specialized fitness services

What We Do

Everyone wants to live a healthy and fulfilling life regardless of the challenges they face. We are passionate about the promotion of health and fitness for children, teens and adults with autism and other related disorders. Our vision is to create a place where individuals with special needs receive coaching and encouragement by fitness experts who have an understanding of developmental disorders. We assess an individuals abilities and challenges then design a program to meet those specific challenges that progresses them into a better quality of life.
Go to One-on-one personal training

One-on-one personal training

These one-on-one fitness sessions will be individualized following a plan that was developed after an assessment of the athlete’s physical, adaptive and cognitive abilities and challenges. It will incorporate strength, agility, coordination, balance and flexibility. Visual supports will be utilized to improve each athlete’s success rate in learning the exercises.

Go to Buddy sessions and small group classes

Buddy sessions and small group classes

The client can bring a sibling or friend or we can pair 2 clients with similar needs and goals. We will be adding small group classes in the future. Buddy sessions and small group classes add the component of socialization as well as increased independence.

Go to summer fitness and cycling camps

summer fitness and cycling camps

This summer, we completed our first summer fitness camp called Wellness Wednesdays. It was a great success. It was a fun combination of health/fitness education, fitness activities and a healthy snack. In the future, we hope to be able to add a bicycle training camp that will provide specialized instruction to assist athletes who have been unable to ride a bicycle to learn in a safe and fun environment.

Go to Parent and community education

Parent and community education

Classes will be offered to parents and include topics such as the importance and benefits of exercise, health and nutrition for their families. Workshops are available to community organizations and schools in order to teach them the components of an exercise program, how to implement exercises in the classroom or gym and how to design workouts.

Why we do what we do

The connection between exercise and positive results in autism has been well documented
  • We believe that regular fitness activities can improve not only the health but also the cognitive, social, confidence and movement skills of individuals with autism and other related disorders.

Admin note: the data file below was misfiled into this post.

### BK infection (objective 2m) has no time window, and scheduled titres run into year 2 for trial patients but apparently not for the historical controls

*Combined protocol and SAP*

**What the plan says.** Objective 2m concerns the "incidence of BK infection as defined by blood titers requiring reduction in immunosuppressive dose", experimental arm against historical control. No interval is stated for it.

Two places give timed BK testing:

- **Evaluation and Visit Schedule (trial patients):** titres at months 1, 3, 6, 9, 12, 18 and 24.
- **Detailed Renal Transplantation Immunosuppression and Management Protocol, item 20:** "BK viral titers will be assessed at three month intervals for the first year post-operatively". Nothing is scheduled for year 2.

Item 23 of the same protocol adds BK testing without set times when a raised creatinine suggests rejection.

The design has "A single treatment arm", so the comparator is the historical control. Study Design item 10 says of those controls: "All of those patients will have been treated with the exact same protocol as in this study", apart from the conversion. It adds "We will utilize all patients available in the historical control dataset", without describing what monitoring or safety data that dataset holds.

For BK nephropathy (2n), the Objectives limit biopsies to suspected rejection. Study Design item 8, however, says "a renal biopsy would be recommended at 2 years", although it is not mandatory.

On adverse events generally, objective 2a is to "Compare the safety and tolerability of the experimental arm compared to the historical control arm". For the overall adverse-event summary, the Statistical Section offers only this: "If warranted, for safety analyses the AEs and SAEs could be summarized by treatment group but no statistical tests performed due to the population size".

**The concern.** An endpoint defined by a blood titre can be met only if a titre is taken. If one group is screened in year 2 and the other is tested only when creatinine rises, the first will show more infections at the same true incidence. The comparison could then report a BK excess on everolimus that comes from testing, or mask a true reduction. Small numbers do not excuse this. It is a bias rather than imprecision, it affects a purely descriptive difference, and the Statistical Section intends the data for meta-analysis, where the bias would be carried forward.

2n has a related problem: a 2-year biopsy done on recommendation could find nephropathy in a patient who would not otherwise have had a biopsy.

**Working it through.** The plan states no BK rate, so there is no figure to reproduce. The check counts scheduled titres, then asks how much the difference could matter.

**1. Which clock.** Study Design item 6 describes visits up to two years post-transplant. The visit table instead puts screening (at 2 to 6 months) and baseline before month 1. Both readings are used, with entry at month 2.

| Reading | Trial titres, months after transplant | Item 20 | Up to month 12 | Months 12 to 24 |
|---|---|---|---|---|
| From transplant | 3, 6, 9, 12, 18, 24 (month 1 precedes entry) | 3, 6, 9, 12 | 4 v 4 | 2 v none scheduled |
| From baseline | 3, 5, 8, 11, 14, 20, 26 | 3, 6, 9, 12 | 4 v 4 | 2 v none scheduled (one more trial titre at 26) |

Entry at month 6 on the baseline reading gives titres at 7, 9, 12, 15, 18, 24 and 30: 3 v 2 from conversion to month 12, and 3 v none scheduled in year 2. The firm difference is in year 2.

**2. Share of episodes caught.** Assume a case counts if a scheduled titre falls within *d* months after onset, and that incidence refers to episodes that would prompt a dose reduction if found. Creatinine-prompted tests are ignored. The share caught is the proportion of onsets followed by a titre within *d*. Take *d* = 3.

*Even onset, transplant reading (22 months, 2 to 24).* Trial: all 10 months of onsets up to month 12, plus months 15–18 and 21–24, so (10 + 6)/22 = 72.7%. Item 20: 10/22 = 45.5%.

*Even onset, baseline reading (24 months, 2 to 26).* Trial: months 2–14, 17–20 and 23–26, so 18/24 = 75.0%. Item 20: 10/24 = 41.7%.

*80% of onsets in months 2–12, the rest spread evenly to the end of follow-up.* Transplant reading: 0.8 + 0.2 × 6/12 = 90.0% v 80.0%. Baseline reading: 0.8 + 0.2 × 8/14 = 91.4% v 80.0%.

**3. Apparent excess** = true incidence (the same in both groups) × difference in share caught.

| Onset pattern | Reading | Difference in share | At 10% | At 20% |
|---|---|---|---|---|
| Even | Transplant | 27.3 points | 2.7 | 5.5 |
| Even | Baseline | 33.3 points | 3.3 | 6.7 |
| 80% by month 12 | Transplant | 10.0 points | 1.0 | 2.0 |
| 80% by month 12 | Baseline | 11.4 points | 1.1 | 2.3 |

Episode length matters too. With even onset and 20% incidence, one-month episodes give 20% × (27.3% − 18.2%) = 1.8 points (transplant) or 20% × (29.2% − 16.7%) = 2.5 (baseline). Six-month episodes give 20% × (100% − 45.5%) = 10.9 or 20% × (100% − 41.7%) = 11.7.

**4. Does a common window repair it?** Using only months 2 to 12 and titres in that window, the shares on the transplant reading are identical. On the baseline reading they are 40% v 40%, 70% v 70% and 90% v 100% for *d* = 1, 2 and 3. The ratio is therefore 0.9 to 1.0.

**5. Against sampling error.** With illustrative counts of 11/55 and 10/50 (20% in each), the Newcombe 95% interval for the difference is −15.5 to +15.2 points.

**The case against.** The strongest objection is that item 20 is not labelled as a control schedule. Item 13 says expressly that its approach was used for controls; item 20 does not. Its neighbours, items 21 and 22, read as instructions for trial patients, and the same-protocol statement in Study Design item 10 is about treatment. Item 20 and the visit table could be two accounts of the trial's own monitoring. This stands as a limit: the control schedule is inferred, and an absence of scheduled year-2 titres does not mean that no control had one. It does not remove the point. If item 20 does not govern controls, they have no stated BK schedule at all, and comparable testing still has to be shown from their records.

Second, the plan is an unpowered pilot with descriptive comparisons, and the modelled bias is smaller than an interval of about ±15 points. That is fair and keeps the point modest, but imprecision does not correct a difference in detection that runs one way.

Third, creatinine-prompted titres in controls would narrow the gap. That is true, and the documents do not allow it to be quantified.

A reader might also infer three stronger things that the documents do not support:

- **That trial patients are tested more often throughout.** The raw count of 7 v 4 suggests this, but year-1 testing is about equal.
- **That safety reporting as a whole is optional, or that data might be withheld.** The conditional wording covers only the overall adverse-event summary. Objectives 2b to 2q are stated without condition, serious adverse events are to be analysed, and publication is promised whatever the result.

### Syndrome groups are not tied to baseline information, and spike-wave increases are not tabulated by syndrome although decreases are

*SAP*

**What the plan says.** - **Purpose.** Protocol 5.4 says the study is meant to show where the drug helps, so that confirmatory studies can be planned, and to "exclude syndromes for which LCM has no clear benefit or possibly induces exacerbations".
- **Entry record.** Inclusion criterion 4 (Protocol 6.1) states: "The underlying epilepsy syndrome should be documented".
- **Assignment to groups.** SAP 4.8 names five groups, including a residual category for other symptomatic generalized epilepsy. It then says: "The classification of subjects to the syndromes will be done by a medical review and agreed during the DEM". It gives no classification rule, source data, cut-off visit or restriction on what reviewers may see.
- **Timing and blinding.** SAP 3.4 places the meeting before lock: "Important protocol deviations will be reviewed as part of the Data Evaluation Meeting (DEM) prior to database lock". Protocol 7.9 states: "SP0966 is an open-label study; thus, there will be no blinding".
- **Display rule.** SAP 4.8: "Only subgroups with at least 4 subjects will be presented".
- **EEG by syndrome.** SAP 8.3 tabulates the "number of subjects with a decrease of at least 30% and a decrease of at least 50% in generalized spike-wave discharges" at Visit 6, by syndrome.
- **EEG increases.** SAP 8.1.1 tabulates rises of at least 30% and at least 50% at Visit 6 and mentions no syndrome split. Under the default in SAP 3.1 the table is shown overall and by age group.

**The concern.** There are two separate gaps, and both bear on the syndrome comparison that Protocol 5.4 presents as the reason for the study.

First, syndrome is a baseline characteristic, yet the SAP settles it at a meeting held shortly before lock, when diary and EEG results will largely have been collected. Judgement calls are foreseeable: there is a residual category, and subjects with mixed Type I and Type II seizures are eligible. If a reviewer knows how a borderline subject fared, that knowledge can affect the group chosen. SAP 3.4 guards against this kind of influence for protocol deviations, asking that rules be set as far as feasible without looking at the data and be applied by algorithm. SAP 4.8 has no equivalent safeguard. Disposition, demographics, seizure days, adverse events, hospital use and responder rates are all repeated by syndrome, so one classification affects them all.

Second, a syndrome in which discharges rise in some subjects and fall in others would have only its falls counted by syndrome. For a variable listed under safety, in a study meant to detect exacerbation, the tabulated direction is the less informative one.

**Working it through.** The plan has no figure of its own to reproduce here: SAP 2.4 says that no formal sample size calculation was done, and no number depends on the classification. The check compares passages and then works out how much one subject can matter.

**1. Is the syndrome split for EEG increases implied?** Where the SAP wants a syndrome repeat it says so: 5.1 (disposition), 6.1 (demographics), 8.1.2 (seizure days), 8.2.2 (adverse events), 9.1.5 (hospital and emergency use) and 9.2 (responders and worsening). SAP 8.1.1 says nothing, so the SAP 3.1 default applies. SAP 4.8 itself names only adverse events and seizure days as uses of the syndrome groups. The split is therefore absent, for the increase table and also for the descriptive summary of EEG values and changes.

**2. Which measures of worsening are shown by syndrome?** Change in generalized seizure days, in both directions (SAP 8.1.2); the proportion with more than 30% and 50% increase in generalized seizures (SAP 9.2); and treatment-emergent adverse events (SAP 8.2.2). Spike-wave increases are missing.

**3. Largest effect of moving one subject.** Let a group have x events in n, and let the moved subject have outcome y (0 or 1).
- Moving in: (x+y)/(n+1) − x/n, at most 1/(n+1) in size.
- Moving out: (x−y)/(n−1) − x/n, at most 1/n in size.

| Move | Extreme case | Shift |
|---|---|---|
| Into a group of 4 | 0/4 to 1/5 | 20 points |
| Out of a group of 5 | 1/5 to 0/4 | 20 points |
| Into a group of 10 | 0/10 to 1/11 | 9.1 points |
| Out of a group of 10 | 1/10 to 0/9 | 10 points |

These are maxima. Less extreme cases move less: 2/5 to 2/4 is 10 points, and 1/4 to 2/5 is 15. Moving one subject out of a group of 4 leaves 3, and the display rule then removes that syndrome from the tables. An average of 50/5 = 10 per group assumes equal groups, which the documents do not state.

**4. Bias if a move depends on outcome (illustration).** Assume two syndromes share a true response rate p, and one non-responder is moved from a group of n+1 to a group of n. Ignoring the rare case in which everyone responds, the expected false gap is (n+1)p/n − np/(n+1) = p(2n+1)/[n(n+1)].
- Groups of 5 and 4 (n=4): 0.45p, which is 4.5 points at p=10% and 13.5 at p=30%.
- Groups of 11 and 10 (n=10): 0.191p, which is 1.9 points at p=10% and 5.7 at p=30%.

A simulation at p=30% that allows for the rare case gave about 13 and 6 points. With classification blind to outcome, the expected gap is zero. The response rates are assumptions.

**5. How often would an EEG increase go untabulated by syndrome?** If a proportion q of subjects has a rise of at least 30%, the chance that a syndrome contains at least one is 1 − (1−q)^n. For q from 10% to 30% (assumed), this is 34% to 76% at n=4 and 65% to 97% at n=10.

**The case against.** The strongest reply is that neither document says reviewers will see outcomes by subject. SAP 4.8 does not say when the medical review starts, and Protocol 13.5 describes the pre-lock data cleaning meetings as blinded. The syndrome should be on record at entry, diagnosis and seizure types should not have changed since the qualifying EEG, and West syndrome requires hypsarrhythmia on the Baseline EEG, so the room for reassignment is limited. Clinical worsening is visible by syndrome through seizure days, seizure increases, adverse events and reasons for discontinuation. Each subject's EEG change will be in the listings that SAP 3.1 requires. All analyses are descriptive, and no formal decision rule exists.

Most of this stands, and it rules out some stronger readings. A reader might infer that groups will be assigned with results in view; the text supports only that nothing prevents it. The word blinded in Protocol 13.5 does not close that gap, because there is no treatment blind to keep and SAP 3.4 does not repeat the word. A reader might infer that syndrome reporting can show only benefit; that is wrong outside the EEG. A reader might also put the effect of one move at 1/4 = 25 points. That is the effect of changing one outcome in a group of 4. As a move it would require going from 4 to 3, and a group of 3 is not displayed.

• Our mission is to provide fitness opportunities and health education to families and individuals who would otherwise not be able to access these services due to the social, cognitive and communication challenges that they face.

  • We want to impact the lives of individuals with autism and other related disorders by teaching them to participate in and even enjoy physical activity, to educate our athletes and their families about health and fitness, and to build awareness in the community on the importance of programs of this type for this population and how to implement them community-wide.

In addition to the well-known benefits of regular exercise (improved health, strength, endurance, sleep, mood and healthy weight) it has been shown to have these additional benefits for individuals with autism

1. reduced stereotypic behaviors
2. reduced aggression or repetitive behaviors
3. decreased nonfunctional behavior so that individuals can function more easily in the workplace, social and academic settings, and beyond
4. anxiety, depression, sleeping and eating disturbances, attention issues, temper tantrums, and aggression or self-injury have individually seen improvement with exercise
5. improved balance and voluntary motor movement, decreased occurrence of interruptive stereotypic behaviors, improved social competence, attain agility and confidence in sports activities, activate behavioral neurons in the brain, and relief for comorbidities
6. improved fine motor skills, sensory integration issues, attention span, coordination, visual tracking of moving objects and reaction time
7. can help with some of the more common gross motor issues, including difficulties with gait, difficulty with leaning forward properly, or lack of muscle tone in the trunk leading to instability
8. Behaviors such as body rocking, spinning, head-nodding, hand flapping, object-tapping, and light gazing, that have been shown to interfere with positive social behavior and learning, can thus be controlled by the use of exercise.
9. Additionally, exercise can discourage aggressive and self-injurious behavior while improving attention span.

See what people are saying about their experience here.
Contact us for more information or to schedule an appointment